Today’s Wonder of the Day was inspired by UNEEBA REHMAN from Chatham. UNEEBA REHMAN Wonders, “Why do mice like cheese?” Thanks for WONDERing with us, UNEEBA REHMAN!
There are certain “facts” that people think they know about animals. For example, everyone knows that a rabbit’s favorite food is…what? Carrots, of course! Dogs chew on… bones, obviously! And mice love…what? If you said “cheese,” you’re right on track.
But do mice really love cheese? And, if they do, why? To answer this question, we tried to ask the first mouse we came across. Unfortunately, he just squeaked loudly and ran away.
The “mice love cheese” belief has been around a long time. If you like cartoons, you may have seen an old Tom and Jerry cartoon that shows Tom trying to lure Jerry out of his hole with a piece of cheese. You might also remember Cinderella’s friend, Gus, munching on a chunk of cheese.
However, most mice aren’t cute cartoon characters. Instead, they’re cute real-life animals. Specifically, mice are rodents. Like most rodents, mice usually eat a diet of fruits, vegetables and grains. Where mice tend to live, these are the foods that are usually easiest to find. However, like other rodents, mice can and will eat just about anything. That includes insects, other animals and…yes…even cheese!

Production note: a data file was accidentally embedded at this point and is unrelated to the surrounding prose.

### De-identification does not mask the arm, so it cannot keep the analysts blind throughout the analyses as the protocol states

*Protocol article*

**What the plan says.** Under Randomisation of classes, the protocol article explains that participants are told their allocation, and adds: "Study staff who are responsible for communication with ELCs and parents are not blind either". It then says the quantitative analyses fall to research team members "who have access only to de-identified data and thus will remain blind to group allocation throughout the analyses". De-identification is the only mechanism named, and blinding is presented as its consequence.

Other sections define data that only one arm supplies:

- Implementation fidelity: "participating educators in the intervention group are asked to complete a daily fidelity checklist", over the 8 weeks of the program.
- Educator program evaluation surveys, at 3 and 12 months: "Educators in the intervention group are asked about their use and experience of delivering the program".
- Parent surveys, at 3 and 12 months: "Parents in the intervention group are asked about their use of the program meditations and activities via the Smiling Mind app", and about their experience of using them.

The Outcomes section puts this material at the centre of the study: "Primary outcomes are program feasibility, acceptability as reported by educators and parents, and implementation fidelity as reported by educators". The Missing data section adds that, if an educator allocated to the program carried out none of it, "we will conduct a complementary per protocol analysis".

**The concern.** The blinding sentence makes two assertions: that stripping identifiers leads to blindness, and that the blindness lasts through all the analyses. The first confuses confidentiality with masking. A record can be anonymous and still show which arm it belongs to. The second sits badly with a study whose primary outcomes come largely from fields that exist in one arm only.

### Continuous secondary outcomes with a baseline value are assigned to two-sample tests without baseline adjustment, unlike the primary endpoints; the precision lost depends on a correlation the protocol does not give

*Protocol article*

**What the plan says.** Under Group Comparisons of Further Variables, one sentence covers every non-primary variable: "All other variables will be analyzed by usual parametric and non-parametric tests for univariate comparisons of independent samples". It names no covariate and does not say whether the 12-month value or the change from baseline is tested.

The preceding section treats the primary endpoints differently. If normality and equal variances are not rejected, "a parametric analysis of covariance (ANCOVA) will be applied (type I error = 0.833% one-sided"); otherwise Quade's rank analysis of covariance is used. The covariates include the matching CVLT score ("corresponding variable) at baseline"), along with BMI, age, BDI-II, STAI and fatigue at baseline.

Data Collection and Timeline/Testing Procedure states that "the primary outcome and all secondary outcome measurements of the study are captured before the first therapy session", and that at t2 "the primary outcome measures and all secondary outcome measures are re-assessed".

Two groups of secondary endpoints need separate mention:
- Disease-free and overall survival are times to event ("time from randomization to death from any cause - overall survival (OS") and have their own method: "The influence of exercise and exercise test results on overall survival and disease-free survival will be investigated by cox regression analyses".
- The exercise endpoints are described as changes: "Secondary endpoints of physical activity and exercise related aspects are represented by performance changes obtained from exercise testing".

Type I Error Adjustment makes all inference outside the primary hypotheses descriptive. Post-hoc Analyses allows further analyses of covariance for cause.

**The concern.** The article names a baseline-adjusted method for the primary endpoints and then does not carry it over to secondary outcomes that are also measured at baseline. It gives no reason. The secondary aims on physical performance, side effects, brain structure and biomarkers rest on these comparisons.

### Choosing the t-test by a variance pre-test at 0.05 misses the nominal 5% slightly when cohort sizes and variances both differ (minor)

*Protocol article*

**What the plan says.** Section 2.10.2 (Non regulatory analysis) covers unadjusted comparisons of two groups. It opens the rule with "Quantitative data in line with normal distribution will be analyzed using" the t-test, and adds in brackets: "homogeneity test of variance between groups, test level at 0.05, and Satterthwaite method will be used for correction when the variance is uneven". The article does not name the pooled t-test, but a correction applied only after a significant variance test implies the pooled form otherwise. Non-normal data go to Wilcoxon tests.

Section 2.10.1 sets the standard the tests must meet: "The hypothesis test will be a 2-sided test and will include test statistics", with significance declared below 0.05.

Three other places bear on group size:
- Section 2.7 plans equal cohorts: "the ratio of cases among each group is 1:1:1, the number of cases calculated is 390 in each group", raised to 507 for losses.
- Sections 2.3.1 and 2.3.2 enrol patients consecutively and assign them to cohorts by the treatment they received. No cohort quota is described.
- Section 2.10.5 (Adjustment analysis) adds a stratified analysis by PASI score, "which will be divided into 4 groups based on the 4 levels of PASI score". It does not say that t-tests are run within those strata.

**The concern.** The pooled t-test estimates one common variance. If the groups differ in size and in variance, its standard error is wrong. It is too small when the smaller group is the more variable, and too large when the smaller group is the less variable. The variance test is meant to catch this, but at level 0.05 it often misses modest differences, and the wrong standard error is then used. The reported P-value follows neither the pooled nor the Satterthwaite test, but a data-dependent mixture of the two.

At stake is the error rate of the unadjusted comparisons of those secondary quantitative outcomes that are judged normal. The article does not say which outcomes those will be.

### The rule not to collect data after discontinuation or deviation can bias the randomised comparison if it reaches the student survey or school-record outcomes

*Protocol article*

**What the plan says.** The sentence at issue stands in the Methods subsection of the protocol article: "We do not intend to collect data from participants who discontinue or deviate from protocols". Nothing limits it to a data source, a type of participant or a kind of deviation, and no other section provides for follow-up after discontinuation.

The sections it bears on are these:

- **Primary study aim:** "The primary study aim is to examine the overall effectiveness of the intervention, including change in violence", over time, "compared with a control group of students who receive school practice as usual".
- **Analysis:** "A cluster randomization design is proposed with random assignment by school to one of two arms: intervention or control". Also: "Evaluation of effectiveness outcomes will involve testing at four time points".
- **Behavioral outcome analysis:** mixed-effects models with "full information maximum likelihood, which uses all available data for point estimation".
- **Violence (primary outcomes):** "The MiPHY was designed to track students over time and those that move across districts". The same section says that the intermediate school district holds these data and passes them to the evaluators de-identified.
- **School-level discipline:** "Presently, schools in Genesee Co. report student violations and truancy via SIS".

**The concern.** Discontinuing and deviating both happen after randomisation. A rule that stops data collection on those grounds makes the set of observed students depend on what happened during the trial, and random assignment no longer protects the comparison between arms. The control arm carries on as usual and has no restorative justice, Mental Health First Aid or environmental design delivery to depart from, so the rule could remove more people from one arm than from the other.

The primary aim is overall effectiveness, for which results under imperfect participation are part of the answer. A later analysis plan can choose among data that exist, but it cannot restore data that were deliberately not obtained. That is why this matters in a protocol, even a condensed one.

But do mice LOVE cheese? Would they prefer to have cheese over other available foods? According to some scientists, the answer is probably “no.”
First, cheese isn’t the type of food readily available in areas where mice usually live. Thus, they wouldn’t be exposed to cheese all that often — at least not often enough to develop a special love for cheese.
Finally, scientific studies have shown that mice tend to prefer foods with lots of sugar. Cheese consists of proteins that aren’t usually sweet. That’s why you’re more likely to catch a mouse in a trap baited with a small piece of chocolate rather than a hunk of cheese.
Okay, so mice don’t love cheese. Then where did this myth come from? There’s no one answer for this question. However, many think it goes back to how people used to store their food. Years ago, people stored grains in glass jars and meats hanging high up. Cheese, on the other hand, was laid on the shelf. That made it an easy target for unwelcome pantry visitors, including mice.
So mice ate cheese because it was convenient, not because they liked it. Today, more foods are easily accessible. That means mice are much more likely to go after things they like, such as sugar and grains. You know what that means. More cheese for us!
Standards: CCRA.L.3, CCRA.L.6, CCRA.R.1, CCRA.R.2, CCRA.R.10, CCRA.SL.1, CCRA.W.2, CCRA.W.3, CCRA.W.7, CCRA.W.8, CCRA.W.9, CCRA.L.1, CCRA.L.2